Athletes to Watch at the Beijing Olympics: Oscar Pistorius
Posted: 05 June 2008 12:01 AM     [ Ignore ]  
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Oscar Pistorius won?t be hard to pick out if he?s able to qualify for the 2008 Beijing Olympics and line up for the 400 meters.  After all, Pistorius has spent his whole life standing out from the crowd.  If you?re watching, he?ll be the runner who, instead of fibulas and feet, will have two curved metal blades to support himself.  Pistorius is a double-amputee who was born without fibulas.

Despite the disadvantages that he faced as a boy who was amputated from the knee down on both legs, Pistorius has always been focused on tackling new challenges.  Pistorius competed in wrestling, rugby, water polo and tennis as a youth, and played water polo and tennis at a high enough level to be one of the best in his area.  In January of 2004, Pistorius was hurt in a rugby match, and was introduced to running during his rehabilitation process.  Instantly, he was hooked.

Since then, Pistorius has trained day and night to be able to compete not only against other Paralympic athletes, but able-bodied athletes as well.  His Paralympics career got off to a very quick start.  In the 2004 Summer Paralympics in Athens, Greece, Pistorius qualified for the final heat of the 200 meter race, even though he briefly fell during the preliminary race.  When the final race arrived, Pistorius didn?t fall again- instead, he set a world record tie of 21.97 seconds, beating not only double amputees like himself, but also single amputee Americans Brian Frasure and Marlon Shirley.

Pistorius didn?t stop there.  In 2005, he won the gold medal at the Paralympic World Cup for both the 100 and 200 meter races, even besting his previous 200 meter world record.  He continued to dominate Paralympic events, winning three gold medals at the 2006 Paralympic Athletics World Championships for winning the 100, 200 and 400 meter events.  Finally, in March of 2007, Pistorius set a disability sports record with a time of 46.56 in the 400 meter dash during the South African Senior Athletics Championships.  He would set more records for the 100 and 200 meter races at the Nedbank Championships for the Physically Disabled later that same year.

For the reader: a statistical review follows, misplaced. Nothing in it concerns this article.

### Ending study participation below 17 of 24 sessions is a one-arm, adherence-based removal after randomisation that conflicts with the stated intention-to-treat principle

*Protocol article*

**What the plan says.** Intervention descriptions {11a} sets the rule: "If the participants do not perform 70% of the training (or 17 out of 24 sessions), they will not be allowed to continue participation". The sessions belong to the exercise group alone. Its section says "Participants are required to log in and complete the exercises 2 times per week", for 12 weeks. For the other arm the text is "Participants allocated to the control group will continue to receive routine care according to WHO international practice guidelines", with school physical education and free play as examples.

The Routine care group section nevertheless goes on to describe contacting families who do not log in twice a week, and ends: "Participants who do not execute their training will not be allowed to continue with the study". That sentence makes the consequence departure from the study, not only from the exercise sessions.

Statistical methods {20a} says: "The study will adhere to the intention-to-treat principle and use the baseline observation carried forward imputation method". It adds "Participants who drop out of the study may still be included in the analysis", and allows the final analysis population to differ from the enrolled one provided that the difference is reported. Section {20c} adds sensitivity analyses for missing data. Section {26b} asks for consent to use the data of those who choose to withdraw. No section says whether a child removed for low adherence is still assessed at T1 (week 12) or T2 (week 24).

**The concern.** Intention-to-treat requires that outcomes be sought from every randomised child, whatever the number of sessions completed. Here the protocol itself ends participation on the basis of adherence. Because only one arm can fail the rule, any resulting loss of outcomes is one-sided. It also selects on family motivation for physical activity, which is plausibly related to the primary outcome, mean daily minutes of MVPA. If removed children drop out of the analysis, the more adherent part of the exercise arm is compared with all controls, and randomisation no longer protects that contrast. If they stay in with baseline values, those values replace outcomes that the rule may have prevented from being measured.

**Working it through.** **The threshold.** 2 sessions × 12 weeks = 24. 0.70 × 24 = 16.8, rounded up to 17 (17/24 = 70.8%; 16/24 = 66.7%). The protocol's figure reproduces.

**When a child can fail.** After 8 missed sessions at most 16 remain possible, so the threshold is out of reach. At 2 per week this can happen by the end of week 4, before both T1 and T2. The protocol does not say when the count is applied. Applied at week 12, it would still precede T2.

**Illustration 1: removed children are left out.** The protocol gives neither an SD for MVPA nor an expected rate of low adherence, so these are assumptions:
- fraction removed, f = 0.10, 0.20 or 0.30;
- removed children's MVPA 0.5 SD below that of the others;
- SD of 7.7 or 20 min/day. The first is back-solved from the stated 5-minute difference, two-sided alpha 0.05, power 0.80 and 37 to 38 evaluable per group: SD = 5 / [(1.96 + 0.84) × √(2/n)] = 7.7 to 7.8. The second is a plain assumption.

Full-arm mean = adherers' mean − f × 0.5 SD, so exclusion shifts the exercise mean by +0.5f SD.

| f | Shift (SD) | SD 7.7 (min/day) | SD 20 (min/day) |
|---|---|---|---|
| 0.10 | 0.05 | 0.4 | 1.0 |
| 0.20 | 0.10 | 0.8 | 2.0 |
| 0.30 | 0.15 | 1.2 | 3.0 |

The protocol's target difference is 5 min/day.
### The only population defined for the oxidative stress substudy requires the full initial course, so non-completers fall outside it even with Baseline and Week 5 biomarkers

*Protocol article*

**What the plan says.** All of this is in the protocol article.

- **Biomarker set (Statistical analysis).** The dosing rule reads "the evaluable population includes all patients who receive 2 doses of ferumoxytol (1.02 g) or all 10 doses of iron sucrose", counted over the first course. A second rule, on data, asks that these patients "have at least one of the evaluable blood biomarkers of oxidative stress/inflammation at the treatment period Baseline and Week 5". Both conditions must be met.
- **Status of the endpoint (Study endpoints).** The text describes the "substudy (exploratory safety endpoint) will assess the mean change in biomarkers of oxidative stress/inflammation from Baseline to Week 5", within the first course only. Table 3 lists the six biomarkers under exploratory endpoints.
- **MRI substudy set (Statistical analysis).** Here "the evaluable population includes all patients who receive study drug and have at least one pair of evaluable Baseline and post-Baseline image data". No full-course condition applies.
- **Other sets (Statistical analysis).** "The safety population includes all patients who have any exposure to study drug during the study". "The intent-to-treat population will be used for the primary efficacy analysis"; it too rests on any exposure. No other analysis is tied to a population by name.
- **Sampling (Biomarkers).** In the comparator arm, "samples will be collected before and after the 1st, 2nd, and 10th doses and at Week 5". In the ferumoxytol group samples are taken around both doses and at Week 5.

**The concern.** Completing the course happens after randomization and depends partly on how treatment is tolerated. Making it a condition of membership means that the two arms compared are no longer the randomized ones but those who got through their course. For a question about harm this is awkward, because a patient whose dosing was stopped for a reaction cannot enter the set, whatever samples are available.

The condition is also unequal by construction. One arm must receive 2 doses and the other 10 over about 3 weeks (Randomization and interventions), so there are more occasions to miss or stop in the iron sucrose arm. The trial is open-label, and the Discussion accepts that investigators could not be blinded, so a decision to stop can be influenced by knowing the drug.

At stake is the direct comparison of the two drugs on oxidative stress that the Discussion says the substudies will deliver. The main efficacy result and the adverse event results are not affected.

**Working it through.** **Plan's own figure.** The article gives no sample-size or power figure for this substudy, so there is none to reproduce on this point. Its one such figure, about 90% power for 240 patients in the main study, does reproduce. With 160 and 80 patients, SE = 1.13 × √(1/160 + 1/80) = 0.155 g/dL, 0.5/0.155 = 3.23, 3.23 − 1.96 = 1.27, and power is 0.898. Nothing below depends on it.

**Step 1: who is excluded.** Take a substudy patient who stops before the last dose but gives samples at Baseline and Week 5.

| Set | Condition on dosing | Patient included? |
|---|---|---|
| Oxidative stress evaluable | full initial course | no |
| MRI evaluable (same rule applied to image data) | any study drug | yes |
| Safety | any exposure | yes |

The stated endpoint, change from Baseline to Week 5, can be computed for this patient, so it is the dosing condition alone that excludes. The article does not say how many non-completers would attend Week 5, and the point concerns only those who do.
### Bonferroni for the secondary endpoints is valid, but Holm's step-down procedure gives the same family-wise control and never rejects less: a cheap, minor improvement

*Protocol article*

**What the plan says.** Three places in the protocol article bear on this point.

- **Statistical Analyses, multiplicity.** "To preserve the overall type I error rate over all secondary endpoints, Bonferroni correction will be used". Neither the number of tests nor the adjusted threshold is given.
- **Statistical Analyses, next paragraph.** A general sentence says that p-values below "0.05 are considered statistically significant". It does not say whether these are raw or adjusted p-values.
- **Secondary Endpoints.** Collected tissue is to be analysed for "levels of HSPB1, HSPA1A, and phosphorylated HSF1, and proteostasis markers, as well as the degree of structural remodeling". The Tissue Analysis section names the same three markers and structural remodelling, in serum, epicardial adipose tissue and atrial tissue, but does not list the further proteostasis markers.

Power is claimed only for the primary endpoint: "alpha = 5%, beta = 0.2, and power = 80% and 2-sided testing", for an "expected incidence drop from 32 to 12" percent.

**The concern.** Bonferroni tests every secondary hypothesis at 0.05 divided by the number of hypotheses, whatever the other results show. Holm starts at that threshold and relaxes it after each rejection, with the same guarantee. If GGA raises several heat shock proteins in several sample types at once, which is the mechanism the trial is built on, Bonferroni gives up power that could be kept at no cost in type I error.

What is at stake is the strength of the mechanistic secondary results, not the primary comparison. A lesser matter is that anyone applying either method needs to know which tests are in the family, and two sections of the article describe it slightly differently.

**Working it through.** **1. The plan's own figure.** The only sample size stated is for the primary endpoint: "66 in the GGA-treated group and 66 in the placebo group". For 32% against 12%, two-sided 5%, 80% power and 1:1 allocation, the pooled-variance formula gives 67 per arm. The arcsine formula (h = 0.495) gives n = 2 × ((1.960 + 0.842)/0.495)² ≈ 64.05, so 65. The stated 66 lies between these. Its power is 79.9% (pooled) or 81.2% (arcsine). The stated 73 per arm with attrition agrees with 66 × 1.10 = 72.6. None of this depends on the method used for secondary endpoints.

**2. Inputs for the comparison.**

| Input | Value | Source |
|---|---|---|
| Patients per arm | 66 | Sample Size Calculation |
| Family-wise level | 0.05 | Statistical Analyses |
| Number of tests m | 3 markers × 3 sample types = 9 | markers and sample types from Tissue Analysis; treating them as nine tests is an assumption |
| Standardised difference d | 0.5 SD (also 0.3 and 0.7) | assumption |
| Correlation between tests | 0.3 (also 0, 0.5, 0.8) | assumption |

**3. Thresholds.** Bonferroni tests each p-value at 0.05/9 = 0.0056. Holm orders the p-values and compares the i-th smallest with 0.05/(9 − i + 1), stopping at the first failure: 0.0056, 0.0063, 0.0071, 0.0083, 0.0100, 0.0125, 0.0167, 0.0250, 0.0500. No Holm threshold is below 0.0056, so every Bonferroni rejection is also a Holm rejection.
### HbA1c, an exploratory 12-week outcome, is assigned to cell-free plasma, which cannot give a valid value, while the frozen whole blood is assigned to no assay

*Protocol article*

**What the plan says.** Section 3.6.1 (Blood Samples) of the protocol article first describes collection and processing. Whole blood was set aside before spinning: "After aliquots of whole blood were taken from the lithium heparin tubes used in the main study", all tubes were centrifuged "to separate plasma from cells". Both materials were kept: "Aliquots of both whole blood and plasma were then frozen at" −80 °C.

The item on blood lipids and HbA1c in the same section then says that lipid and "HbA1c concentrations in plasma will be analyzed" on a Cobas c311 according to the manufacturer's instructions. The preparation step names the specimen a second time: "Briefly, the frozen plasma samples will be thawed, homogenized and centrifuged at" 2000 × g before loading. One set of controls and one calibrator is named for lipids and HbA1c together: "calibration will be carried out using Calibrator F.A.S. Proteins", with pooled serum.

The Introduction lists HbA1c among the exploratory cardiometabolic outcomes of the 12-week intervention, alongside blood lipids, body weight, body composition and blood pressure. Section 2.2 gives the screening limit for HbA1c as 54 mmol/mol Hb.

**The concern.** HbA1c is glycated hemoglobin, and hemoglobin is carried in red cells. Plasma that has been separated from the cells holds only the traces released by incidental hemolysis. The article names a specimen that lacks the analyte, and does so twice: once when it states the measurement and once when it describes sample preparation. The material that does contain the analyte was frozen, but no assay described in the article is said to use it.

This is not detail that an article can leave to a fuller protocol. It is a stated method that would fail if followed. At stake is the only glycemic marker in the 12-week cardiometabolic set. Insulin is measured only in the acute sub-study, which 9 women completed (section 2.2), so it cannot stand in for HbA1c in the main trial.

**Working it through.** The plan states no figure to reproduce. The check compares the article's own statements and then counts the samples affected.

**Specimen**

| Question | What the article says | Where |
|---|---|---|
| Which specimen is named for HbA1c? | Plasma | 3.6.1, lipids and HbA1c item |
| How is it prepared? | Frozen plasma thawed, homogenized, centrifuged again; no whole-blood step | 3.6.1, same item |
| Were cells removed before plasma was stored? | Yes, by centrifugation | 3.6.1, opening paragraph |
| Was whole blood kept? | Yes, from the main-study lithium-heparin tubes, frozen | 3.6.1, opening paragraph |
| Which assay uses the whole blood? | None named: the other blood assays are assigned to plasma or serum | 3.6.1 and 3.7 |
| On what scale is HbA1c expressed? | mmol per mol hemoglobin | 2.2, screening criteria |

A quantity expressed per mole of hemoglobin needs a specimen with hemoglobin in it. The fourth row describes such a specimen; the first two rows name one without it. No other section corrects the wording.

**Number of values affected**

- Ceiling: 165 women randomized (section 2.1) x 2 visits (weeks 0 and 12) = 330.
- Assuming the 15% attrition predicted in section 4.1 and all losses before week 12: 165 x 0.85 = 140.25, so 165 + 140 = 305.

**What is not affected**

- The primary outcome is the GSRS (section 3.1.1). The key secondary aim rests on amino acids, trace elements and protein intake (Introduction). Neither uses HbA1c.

What really turned heads, however, was Pistorius? performances against his able-bodied counterparts.  In 2005, Pistorius was able to win the 400 meter race in the South African Championships with a time of 47.34 seconds.  He was also a participant at Rome?s Golden Gala, where he bested his previous 400 meter time with a run of 46.90 seconds, good enough for second place.  At this point, Pistorius began to seriously entertain competing at the 2008 Beijing Olympics.

Unfortunately, the IAAF (International Association of Athletics Federations) had other ideas.  They ruled that according to their sponsored scientific study by a German man, that the conclusion had been reached that Pistorius? carbon fiber blades (known as ?Cheetah? blades) gave Pistorius an unfair advantage.  This was certainly a first for Pistorius, being pointed at as the competitor who had the advantage!

However, Pistorius fought with all his might to have the decision overturned, just as he had fought all his life while competing in able-bodied sports competitions.  Finally, his appeal to the CAS (Court of Arbitration for Sport) was successful, as the CAS announced on May 16, 2008 that Pistorius would be allowed to compete against able-bodied athletes after all.  The CAS had held their own studies that showed that Pistorius? carbon fiber blades did not provide a significant advantage over the other runners.

With that battle finally finished, Pistorius still faces an uphill battle to qualify for the 2008 Summer Olympics in Beijing, China.  His best time is about a second away from the Olympic qualifying time for the 400 meter run, which is 45.55 seconds (45.95 seconds if no other South African meets the lower time).  If Pistorius is unable to do so, he is still a possible choice for the South African relay team.  No matter what happens, if we see Oscar Pistorius line up at the 2008 Beijing Olympics, we?ll be witnessing history in the making.